What Is Ambergris, Sometimes Called Sperm Whale Vomit?

March 22, 2019 Updated: March 22, 2019

A man was just walking his dog on the beach when he saw a strange object. The lump for some reason drew him in, and he decided to take it home.

Turns out it was a good decision—the weird lump is actually ambergris, or whale vomit, and is used in the perfume industry. According to Scientific American, it’s not exactly clear if ambergris is actually whale vomit.

According to Wales Online, the lump washed up on Anglesey beach.

Auctioneer Chris Surfleet estimated that the foul-smelling lump, which is eight inches long and weighs about 2.2 pounds, is worth about $10,000. It was eventually auctioned off.

In the past, a six-pound lump of ambergris sold for $153,000 to a buyer from the perfume industry.

“I’ve never had one like this before at auction. The price received will be dependent on the quality,” Surfleet told Wales Online.

“Ambergris is formed in a sperm whale’s digestive system and is passed either as vomit or as part of the faeces. Scientists believe it is used to coat irritating objects in the whale’s intestines. The vendor was walking his dog on a beach in Anglesey when he came across it. He thought it might have some value and got in touch with us,” he said, according to WalesOnline.

This is "worth a fortune"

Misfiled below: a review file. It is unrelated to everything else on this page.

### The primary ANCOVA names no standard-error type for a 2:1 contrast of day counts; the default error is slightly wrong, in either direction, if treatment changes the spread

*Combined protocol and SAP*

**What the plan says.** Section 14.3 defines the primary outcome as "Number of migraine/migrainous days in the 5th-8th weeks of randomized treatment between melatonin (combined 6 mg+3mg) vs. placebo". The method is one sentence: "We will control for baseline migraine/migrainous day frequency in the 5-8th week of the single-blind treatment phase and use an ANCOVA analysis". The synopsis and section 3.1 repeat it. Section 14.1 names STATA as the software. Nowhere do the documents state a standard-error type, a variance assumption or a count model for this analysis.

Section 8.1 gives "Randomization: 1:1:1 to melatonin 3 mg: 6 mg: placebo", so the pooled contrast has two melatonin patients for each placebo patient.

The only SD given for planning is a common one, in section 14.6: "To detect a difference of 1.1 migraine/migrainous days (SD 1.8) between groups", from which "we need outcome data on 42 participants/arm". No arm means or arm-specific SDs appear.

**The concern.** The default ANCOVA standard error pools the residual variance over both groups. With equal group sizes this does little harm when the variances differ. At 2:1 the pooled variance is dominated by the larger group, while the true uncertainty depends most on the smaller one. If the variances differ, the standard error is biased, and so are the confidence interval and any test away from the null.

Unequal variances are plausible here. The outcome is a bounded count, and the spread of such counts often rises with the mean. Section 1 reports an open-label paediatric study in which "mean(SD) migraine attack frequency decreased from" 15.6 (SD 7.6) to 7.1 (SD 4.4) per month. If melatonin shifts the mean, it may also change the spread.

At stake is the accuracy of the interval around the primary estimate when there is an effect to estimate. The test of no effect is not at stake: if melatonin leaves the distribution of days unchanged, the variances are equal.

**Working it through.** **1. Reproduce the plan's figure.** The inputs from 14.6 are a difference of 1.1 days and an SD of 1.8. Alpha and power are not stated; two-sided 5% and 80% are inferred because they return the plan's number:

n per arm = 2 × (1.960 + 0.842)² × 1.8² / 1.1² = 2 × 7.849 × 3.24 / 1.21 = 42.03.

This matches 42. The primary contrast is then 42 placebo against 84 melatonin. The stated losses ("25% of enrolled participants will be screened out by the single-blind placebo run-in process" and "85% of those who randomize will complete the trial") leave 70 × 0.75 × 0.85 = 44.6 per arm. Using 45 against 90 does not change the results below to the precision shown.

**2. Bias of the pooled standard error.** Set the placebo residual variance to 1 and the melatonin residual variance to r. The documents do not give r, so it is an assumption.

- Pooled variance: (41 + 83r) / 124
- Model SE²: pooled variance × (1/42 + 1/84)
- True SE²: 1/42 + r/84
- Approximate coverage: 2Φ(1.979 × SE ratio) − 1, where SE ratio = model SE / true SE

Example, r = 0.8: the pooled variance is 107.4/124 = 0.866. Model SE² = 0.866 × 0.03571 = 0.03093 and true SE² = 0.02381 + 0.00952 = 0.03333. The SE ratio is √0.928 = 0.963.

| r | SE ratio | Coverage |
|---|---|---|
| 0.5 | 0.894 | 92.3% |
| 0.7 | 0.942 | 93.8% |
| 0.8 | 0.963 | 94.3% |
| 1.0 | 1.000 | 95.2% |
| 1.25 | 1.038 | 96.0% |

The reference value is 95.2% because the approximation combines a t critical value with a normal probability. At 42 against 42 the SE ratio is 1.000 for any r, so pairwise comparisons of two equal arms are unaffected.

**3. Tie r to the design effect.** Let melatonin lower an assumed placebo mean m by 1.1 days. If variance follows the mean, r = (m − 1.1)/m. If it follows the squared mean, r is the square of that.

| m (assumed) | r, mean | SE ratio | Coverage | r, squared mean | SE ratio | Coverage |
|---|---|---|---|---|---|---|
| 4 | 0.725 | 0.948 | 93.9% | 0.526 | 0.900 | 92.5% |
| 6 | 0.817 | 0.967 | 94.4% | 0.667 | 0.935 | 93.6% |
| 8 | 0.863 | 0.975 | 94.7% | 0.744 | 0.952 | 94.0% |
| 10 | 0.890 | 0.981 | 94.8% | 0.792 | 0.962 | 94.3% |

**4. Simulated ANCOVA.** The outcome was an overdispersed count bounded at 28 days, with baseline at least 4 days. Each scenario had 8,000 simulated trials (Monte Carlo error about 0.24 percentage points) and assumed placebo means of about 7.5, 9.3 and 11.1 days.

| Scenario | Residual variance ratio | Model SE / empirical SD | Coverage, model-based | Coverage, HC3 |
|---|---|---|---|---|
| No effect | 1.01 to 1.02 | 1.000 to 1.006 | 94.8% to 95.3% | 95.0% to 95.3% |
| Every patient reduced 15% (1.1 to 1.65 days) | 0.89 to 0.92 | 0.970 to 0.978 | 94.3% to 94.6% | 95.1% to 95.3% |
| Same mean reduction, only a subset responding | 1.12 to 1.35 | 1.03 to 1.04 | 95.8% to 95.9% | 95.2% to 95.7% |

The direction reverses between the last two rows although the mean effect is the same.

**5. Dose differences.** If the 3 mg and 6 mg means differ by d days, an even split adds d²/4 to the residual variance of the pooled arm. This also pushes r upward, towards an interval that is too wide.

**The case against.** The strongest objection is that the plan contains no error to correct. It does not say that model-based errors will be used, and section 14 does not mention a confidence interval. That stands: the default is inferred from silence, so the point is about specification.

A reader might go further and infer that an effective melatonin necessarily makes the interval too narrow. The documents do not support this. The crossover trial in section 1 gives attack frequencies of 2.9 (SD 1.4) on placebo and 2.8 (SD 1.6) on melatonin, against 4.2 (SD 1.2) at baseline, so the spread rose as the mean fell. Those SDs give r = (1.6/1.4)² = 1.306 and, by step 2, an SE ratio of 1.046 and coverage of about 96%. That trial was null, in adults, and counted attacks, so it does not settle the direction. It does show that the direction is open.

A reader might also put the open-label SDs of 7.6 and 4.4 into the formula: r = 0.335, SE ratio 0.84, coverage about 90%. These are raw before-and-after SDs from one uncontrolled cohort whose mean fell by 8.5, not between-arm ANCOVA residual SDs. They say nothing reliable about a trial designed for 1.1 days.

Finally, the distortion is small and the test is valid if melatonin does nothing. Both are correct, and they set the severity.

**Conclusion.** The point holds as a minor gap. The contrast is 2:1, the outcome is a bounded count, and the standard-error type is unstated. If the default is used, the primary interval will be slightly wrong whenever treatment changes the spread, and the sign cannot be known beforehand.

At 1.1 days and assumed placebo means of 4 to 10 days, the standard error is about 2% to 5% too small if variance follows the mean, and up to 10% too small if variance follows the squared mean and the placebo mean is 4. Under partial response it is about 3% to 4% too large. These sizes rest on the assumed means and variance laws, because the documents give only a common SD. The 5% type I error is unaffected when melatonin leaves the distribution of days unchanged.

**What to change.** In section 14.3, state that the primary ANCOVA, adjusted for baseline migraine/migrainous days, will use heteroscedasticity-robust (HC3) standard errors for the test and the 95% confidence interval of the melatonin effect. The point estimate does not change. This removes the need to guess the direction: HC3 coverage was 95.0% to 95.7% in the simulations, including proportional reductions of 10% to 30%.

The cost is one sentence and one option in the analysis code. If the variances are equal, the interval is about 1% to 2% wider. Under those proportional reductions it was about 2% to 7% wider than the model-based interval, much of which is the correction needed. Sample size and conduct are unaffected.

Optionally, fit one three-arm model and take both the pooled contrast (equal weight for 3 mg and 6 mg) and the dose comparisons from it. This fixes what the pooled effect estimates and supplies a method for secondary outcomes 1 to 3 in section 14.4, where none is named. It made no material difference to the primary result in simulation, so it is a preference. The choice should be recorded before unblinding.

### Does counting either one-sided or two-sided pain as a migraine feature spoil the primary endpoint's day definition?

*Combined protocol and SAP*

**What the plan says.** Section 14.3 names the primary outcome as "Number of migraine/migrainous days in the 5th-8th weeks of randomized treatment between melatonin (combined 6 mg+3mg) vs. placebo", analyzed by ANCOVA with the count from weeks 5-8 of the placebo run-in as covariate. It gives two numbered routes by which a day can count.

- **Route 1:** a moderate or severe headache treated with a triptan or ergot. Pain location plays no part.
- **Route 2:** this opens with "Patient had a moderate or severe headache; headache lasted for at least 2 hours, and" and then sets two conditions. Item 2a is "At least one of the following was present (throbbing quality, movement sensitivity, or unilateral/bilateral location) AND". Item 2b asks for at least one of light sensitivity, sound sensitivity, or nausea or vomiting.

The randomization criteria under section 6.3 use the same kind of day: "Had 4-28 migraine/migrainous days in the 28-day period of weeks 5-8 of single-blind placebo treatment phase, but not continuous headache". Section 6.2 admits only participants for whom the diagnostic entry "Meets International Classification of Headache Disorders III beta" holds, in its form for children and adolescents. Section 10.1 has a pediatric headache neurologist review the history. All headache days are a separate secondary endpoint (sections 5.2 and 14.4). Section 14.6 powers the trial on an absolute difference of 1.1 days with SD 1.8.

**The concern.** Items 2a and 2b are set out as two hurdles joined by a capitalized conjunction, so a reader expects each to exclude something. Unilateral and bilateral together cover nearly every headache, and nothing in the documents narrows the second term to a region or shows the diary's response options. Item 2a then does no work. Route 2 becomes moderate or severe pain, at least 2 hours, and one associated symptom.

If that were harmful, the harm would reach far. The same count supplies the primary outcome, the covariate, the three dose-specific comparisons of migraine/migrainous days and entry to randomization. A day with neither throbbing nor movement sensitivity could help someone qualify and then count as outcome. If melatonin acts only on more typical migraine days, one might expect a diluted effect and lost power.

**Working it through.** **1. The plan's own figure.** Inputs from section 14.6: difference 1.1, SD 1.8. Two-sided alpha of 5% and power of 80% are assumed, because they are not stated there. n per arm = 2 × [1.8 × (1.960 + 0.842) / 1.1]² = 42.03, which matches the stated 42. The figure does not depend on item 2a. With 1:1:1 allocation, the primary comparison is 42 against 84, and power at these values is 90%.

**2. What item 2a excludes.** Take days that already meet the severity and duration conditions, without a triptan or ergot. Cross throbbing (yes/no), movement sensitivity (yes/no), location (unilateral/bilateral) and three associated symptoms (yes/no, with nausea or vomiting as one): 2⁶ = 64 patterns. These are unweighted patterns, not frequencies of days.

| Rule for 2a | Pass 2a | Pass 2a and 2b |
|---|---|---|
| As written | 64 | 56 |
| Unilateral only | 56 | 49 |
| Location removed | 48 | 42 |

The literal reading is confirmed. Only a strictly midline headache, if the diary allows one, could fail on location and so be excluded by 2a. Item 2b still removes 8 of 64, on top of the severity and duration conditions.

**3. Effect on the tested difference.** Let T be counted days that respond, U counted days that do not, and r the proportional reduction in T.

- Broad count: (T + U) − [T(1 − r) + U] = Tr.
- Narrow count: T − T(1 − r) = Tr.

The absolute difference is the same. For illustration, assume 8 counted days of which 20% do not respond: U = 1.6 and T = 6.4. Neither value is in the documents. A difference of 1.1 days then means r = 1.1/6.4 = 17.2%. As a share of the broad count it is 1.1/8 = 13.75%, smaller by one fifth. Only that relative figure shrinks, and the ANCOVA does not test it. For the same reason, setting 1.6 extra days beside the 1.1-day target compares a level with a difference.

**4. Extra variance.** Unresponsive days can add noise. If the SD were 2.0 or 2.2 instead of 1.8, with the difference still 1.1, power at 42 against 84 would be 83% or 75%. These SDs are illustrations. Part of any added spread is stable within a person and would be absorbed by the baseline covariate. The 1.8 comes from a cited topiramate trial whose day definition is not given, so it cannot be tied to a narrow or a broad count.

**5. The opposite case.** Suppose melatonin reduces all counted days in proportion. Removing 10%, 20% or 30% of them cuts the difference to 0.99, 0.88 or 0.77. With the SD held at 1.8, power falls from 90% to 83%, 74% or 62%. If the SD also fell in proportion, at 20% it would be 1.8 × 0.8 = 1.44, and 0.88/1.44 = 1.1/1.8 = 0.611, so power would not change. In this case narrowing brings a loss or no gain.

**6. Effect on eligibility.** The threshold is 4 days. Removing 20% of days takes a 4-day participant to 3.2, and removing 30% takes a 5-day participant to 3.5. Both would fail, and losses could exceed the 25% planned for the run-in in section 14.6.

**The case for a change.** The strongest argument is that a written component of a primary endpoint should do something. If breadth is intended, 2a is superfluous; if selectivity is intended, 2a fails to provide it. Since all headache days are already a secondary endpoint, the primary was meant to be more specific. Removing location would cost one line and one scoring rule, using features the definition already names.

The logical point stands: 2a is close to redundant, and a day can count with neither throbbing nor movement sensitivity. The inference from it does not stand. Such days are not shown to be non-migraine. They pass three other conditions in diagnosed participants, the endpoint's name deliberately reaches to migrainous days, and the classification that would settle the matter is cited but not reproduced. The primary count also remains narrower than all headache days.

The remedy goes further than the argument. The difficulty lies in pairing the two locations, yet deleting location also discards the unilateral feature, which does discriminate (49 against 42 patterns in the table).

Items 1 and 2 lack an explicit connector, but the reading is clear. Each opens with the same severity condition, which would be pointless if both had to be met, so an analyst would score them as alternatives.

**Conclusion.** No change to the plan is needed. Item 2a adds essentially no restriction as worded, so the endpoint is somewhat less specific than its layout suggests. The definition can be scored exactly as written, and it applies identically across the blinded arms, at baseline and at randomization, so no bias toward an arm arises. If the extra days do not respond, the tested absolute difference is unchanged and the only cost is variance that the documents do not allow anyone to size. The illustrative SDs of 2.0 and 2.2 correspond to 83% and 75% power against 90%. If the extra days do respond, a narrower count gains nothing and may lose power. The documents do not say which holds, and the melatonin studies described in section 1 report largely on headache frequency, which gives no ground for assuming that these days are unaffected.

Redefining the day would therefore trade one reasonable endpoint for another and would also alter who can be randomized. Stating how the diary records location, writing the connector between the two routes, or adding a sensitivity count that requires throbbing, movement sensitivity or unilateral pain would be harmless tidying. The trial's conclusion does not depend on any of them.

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The unnamed man didn’t reveal exactly where he found the chunk, Surfleet said.

The piece of ambergris, Surfleet said, smells awful.

“But we have a strong-room which is temperature controlled and at the moment it’s doing quite well in there,” he said.

Origin

According to the Natural History Museum in the United Kingdom, the substance is formed by just one species whale: sperm whales.

“It is produced by sperm whales and has been used for centuries, but for many years its origin remained a mystery,” says the museum’s website. “Ambergris has been a unique phenomenon for millennia. Fossilized evidence of the substance dates back 1.75 million years, and it is likely that humans have been using it for more than 1,000 years.”

Described as the “treasure of the sea,” it’s worth a lot on the market.

A piece of ambergris (nhm.ac.uk)

For centuries, nobody knew where ambergris came from until whaling in the 1800s. Then, whalers discovered that it was produced by sperm whales, the world’s largest carnivore.

“Sperm whales eat large quantities of cephalopods such as squid and cuttlefish. In most cases the indigestible elements of their prey, such as the beaks and pens, are vomited out before digestion,” says the museum website.

The finder, who has remained unnamed, won’t say which beach in Anglesey he found the lump on.

The ancient Chinese called it “dragon’s spittle fragrance,” and Egyptians “burned it as incense,” says Scientific American.

“A British medical treatise from the Middle Ages informs readers that ambergris can banish headaches, colds and epilepsy, among other ailments,” according to the website.

Scientific American notes that “scientists postulate that whales do not expel ambergris through their mouths,” adding that nobody has “ever seen a sperm whale excrete ambergris.”

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